How To Improve Your OEM Supply Chain With Inventory Management
August 19, 2016
Managing your customer and supplier relationships are important supply chain components, and experts say inventory management is the foundation upon which these relationships are built.
Your production lines take a hit if a metal manufacturing partner fails to deliver parts when you need them. At the same time, holding excess stock is costly. Managing inventory helps you balance demand and supply. You account for both upstream supplier purchases and downstream customer needs.
Inventory management is a shared responsibility between you and your supplier. If your OEM supply chain is not completely healthy, it may be time to analyze specific metrics and take a closer look at your supplier’s inventory movement and storage.
Assess Your OEM Supply Chain Health
Your manufacturing supply chain is vulnerable in areas that aren’t always immediately apparent. Many factors that influence your OEM supply chain are inventory related. Keeping a close eye on these variables is critical. To assess the health of your parts inventory management, you should routinely analyze the following metrics:
- Inventory levels
- Capacity utilization
- Materials lead time
- Forecast accuracy
- Inventory days of supply
- Inventory aging
- Asset turns
Set benchmarks to measure your success as you look into these metrics. If they’re available, use industry standards to judge your OEM supply chain health in each area. Many factors are within your control, but some will depend on your metal manufacturing partner.
Reduce Inventory And Forecast Smarter
Minimizing your inventory helps you increase cost savings. Lean manufacturing techniques, which aim to eliminate waste while adding value, are effective as you work toward inventory reduction. You also must move materials through the supply chain quickly. Your supplier is able to help by being flexible to your demands and meeting required lead times.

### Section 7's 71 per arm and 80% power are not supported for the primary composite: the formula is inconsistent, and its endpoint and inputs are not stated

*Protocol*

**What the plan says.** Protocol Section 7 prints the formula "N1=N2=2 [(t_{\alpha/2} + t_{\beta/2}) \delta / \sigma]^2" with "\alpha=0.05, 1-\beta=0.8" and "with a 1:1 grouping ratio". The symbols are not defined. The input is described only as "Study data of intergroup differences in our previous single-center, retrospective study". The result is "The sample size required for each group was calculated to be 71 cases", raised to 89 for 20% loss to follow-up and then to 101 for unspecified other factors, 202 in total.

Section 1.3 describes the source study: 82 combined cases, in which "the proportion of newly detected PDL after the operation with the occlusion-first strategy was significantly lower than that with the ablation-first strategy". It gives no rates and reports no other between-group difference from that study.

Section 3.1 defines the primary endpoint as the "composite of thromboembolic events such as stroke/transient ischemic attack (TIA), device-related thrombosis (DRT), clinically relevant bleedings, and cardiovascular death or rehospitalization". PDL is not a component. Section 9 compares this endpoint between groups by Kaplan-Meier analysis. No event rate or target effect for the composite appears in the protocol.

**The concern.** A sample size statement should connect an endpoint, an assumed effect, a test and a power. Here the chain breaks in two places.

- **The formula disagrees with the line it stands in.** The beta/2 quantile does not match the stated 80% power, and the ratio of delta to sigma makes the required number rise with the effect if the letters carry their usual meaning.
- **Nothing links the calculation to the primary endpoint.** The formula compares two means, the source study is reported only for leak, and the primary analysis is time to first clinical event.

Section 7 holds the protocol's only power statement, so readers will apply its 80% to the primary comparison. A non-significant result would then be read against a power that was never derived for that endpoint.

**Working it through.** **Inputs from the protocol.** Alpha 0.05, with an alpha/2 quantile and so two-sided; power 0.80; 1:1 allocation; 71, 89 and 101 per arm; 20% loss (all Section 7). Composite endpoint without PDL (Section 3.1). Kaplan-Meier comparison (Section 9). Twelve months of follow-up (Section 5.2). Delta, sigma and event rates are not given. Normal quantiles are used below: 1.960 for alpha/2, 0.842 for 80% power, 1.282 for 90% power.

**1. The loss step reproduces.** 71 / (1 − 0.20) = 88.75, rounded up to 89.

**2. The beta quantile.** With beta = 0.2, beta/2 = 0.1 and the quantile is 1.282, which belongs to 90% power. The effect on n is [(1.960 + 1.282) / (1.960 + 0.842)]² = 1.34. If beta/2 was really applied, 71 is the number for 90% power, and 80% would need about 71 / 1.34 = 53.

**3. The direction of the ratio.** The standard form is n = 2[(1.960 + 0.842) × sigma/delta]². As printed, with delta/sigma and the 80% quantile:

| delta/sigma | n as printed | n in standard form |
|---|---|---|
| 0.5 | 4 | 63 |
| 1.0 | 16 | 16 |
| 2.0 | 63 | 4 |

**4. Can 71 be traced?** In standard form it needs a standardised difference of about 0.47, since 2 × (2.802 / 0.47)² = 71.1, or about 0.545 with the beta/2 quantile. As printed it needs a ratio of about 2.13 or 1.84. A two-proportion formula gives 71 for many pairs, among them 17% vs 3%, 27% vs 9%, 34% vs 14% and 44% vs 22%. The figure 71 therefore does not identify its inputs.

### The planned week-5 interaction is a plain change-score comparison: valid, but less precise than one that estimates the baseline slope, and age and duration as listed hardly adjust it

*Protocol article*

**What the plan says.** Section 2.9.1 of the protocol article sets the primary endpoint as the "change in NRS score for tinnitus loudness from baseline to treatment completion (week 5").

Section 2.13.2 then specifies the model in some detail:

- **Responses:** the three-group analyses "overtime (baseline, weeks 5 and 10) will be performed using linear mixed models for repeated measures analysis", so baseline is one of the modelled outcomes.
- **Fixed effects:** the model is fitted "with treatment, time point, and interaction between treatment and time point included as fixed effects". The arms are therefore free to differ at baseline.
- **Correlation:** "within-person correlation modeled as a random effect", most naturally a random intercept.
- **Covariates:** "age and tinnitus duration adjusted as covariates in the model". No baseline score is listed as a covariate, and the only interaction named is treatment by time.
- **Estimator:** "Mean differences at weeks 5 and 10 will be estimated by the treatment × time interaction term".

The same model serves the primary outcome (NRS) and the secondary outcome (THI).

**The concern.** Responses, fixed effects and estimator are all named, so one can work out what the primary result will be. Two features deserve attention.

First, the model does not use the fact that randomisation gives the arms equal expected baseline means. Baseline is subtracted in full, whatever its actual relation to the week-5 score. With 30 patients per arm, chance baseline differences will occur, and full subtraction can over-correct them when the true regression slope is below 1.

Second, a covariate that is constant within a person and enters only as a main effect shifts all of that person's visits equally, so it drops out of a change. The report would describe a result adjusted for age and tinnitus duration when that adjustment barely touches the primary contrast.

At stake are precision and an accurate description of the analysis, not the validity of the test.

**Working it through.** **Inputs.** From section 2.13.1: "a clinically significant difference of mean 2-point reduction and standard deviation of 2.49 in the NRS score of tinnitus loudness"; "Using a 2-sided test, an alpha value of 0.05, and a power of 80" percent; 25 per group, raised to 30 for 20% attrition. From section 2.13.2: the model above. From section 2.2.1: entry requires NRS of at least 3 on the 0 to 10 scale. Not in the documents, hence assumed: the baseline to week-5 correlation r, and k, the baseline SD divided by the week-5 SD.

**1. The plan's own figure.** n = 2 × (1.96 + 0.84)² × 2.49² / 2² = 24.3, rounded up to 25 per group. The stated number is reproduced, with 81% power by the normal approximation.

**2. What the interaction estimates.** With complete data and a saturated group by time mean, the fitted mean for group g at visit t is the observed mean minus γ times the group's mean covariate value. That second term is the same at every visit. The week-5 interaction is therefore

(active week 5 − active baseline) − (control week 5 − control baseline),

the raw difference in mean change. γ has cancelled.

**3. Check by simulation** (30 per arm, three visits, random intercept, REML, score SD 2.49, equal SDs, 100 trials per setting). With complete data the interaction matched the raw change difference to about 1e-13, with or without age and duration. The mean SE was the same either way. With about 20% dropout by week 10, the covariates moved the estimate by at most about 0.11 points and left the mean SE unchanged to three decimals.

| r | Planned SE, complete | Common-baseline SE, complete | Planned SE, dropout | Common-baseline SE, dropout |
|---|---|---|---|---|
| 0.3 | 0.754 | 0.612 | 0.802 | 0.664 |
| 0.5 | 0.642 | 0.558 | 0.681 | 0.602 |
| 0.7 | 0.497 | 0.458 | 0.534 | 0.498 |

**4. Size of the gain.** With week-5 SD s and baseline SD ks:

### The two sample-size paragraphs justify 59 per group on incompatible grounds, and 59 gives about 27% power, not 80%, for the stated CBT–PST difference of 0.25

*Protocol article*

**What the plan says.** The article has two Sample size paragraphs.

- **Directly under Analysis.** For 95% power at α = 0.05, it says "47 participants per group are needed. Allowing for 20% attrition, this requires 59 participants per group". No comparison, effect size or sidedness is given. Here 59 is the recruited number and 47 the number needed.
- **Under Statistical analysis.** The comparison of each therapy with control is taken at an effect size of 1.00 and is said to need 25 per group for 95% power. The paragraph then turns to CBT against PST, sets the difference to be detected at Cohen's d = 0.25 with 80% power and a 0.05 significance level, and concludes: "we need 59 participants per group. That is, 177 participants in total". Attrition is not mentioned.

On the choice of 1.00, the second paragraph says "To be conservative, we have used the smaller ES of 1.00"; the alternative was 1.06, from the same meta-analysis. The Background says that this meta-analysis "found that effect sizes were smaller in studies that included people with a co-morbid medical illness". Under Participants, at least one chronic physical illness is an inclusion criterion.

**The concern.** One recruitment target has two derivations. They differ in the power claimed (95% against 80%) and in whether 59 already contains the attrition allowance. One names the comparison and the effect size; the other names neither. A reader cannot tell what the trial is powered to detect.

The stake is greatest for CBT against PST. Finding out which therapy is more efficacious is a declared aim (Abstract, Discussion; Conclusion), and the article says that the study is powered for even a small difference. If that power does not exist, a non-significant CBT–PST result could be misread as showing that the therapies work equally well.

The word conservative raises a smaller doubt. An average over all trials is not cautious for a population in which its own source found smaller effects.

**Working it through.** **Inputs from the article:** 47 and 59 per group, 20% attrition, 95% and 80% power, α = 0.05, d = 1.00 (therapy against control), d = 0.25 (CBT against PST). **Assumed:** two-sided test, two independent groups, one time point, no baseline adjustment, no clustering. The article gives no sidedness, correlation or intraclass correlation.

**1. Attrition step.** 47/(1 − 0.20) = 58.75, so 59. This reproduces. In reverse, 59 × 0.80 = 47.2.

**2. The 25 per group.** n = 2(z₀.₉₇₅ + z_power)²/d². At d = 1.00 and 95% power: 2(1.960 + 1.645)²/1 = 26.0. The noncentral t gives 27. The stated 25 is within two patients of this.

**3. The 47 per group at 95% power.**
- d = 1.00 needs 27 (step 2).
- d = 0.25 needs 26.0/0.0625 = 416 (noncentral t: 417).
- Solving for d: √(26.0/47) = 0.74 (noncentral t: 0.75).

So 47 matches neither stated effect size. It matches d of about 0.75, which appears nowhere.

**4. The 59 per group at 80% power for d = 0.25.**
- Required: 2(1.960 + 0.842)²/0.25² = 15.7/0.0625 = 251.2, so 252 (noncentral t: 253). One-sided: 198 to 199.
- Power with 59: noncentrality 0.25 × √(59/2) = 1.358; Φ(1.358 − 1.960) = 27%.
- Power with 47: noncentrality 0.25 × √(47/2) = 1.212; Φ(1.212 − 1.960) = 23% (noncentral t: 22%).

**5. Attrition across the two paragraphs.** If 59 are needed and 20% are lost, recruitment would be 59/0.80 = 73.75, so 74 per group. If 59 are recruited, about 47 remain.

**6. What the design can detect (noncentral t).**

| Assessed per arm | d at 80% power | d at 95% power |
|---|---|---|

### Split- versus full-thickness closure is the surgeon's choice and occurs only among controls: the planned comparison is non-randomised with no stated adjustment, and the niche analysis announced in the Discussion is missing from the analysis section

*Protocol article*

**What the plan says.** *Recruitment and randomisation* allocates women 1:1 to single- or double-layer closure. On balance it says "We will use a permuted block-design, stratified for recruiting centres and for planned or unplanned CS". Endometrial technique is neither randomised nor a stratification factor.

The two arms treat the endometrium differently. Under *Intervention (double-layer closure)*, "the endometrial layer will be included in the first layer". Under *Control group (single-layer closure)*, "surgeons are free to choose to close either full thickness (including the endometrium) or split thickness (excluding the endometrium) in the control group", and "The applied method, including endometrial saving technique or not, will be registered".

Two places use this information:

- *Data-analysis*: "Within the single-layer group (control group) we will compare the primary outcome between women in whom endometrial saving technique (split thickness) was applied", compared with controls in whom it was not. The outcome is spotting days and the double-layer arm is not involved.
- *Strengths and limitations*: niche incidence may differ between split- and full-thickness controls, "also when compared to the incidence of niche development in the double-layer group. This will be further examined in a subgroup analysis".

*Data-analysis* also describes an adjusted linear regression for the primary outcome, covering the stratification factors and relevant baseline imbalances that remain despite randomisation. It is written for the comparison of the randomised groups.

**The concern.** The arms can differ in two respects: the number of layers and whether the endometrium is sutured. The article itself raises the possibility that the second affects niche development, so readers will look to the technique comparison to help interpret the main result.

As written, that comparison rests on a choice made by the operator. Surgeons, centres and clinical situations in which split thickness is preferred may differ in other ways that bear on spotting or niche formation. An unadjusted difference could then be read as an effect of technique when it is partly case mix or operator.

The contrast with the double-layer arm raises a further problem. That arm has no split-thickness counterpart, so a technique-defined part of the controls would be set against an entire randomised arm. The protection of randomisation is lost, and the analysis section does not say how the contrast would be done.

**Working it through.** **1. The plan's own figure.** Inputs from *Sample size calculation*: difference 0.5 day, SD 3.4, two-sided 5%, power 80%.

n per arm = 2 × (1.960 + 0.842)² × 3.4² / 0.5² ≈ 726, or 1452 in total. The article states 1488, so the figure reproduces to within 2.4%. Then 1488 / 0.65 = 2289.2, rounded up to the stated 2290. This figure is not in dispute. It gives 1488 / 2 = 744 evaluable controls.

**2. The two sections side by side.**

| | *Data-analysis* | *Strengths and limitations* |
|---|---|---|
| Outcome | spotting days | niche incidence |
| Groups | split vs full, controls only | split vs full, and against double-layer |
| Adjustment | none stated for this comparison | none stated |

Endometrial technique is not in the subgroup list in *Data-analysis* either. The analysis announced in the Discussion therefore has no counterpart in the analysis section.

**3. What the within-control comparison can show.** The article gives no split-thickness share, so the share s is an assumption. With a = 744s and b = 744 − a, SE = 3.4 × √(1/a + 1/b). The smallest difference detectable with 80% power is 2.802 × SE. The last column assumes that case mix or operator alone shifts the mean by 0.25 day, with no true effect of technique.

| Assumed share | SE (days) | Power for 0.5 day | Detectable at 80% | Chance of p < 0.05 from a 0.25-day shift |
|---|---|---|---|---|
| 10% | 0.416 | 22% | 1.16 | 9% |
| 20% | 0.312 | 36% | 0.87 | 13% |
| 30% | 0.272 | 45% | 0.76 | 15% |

Lowering your level of safety stock is the easiest strategy to reduce inventory. However, this leaves you vulnerable to supply chain disruptions. If inclement weather, unplanned machine downtime or other factors bring the production of just one part to a stop, your whole OEM production line is affected.
Companies with high demand may be able to work with a supplier that holds extra inventory for them to mitigate risk. Extra stock should be stored at your partner’s facility and only invoiced on shipment. By working with such a supplier, you benefit in the following ways:
- Your supplier quickly replaces occasional parts that don’t meet specifications (although defects should be rare)
- Inventory doesn’t take up space at your facility
- You don’t need to ensure extra stock
- Parts can be shipped on a day’s notice when your demand increases
You should also count on your supplier to assist with product forecasting. If you send forecasts, your partner may be able to see variances and catch mistakes that aren’t visible to you. You’re able to meet demand quicker, preventing lost sales, when your product forecasting is accurate. You also prevent excess stock by ordering only as much as you need.
An inventory-focused supplier is a valuable part of your manufacturing supply chain. While it can’t control every variable, it should practice expert parts inventory management to sustain your OEM production and efficiency. The right metal manufacturer will freely discuss its inventory strategies and its role in your OEM supply chain as you consider working together.
Ready to learn more about how your metal manufacturing partner should help improve your business? Discover six ways the right supplier cuts costs for your OEM.